Catherine II of Russia
A collection of stories: weekly, we share a story around the Founder's Collection. The month of March is dedicated to women's stories.
A well-known historical figure, the Empress of Russia, Catherine II, owned a number of the works which now form part of the Founder’s Collection, including several masterpieces acquired by Gulbenkian, such as Diana by Houdon, Portait of an Old Man by Rembrandt and Portrait of Helena Fourment by Rubens.
Catherine the Great, as she came to be known, ruled over Russia for more than 30 years, from 1762 to 1796, when the country was in the process of becoming a great power, extending its borders and building new cities.
One of the main contributions made by the Empress was in the field of arts and culture. Catherine corresponded with prominent literary and philosophical figures, such as Voltaire and Diderot, and wrote several works herself, including an autobiography. The famous Hermitage Museum in Saint Petersburg, one of the largest in the world, was the first to house her private collection. Spread across several buildings, many of which were built on her orders, the museum was also home to a theatre.
It is believed that her collection contained up to one million works from different eras and countries, featuring different styles. In the 1930s, many of the works she owned were sold to raise funds for the Russian state. Among these was the famous ‘Orloff Service’, a dinner service of around 3,000 items commissioned by Catherine II as a gift for her favourite, Count Orloff. Gulbenkian purchased part of it.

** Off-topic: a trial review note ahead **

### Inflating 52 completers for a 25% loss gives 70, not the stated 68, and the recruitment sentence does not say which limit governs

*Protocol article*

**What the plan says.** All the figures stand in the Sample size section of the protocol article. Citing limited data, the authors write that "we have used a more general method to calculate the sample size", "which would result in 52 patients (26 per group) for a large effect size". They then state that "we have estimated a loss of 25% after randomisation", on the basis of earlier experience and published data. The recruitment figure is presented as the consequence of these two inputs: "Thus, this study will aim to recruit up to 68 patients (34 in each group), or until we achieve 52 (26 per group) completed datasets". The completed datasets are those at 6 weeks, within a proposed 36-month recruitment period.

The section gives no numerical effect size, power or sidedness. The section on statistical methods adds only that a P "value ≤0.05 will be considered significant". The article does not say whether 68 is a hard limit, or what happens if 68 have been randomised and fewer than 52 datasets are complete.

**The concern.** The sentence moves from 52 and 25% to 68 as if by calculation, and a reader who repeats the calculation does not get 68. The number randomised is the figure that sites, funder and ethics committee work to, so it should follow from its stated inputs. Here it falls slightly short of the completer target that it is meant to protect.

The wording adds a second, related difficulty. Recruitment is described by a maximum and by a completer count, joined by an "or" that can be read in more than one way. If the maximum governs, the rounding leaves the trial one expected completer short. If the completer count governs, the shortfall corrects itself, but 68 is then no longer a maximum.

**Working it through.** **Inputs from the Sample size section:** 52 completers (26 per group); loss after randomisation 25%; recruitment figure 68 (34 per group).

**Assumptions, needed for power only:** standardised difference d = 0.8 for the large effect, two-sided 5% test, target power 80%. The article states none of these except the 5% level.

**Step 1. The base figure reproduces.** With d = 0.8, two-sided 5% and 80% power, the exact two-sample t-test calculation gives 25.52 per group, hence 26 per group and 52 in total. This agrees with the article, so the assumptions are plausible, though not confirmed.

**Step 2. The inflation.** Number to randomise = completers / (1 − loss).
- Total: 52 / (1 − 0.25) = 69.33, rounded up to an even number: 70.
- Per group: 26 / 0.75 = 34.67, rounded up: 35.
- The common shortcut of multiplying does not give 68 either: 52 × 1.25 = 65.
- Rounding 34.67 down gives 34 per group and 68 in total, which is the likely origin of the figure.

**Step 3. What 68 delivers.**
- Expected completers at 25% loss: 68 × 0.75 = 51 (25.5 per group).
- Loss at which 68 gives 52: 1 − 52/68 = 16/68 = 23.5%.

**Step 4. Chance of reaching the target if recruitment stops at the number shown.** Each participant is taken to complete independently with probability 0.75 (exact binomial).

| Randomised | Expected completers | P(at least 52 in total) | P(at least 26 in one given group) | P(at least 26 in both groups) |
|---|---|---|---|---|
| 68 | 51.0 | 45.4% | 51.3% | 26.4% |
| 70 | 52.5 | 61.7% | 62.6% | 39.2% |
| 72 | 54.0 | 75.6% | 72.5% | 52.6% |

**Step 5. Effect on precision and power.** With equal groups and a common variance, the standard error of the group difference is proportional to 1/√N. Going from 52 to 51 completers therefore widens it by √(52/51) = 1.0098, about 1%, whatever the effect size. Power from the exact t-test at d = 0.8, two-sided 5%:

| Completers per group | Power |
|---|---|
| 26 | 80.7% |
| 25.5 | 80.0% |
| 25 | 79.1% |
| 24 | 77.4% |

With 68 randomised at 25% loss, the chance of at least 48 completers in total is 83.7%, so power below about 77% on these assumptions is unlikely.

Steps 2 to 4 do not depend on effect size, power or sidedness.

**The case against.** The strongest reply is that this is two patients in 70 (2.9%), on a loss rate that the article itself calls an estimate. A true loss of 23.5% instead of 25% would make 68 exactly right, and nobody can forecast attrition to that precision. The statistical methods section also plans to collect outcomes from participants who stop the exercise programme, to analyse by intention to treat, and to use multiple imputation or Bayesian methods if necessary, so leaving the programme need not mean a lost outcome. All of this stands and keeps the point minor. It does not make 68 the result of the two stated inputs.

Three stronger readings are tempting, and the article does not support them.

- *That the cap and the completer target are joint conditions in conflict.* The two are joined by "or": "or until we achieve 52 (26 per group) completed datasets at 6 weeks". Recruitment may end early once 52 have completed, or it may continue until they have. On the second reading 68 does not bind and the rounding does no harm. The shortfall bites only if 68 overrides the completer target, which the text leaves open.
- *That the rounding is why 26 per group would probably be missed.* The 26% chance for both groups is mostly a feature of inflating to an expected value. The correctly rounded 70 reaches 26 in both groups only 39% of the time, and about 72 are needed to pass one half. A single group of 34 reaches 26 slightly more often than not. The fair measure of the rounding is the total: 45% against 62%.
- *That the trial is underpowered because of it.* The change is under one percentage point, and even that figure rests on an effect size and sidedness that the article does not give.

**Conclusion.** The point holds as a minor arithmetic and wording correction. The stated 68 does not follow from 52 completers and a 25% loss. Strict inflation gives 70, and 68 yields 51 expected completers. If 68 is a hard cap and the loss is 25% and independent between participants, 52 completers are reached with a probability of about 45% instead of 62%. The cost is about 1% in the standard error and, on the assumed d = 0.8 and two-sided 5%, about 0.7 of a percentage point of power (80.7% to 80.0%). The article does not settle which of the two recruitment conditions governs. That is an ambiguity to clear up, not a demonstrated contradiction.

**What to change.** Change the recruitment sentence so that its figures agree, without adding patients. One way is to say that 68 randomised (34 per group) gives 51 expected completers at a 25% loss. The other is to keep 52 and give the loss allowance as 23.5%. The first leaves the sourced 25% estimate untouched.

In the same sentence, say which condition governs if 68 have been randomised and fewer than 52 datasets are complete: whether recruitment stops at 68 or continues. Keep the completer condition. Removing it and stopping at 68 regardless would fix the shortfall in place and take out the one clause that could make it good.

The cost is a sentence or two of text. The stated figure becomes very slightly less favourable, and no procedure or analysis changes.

The Empress also posed for a number of painters and sculptors, and was depicted in different ways in a variety of media. In 2004, the Calouste Gulbenkian Museum acquired an album containing a record of the paintings from the Walpole Collection exhibited at Houghton Hall. The frontispiece of the first volume displays a portrait of Catherine II produced using the stipple engraving technique by Caroline Watson, widely considered to be the first female engraver to work professionally in Great Britain. At that time, women were beginning to have greater purchasing power and to take an interest in engravings, so Caroline attempted to reflect their tastes. A number of prominent women supported her work, including Queen Charlotte, who appointed her ‘Engraver to the Queen’.
A Collection of Stories
A collection of stories: weekly, we share a story around the Founder’s Collection. The month of March is dedicated to women’s stories.Other stories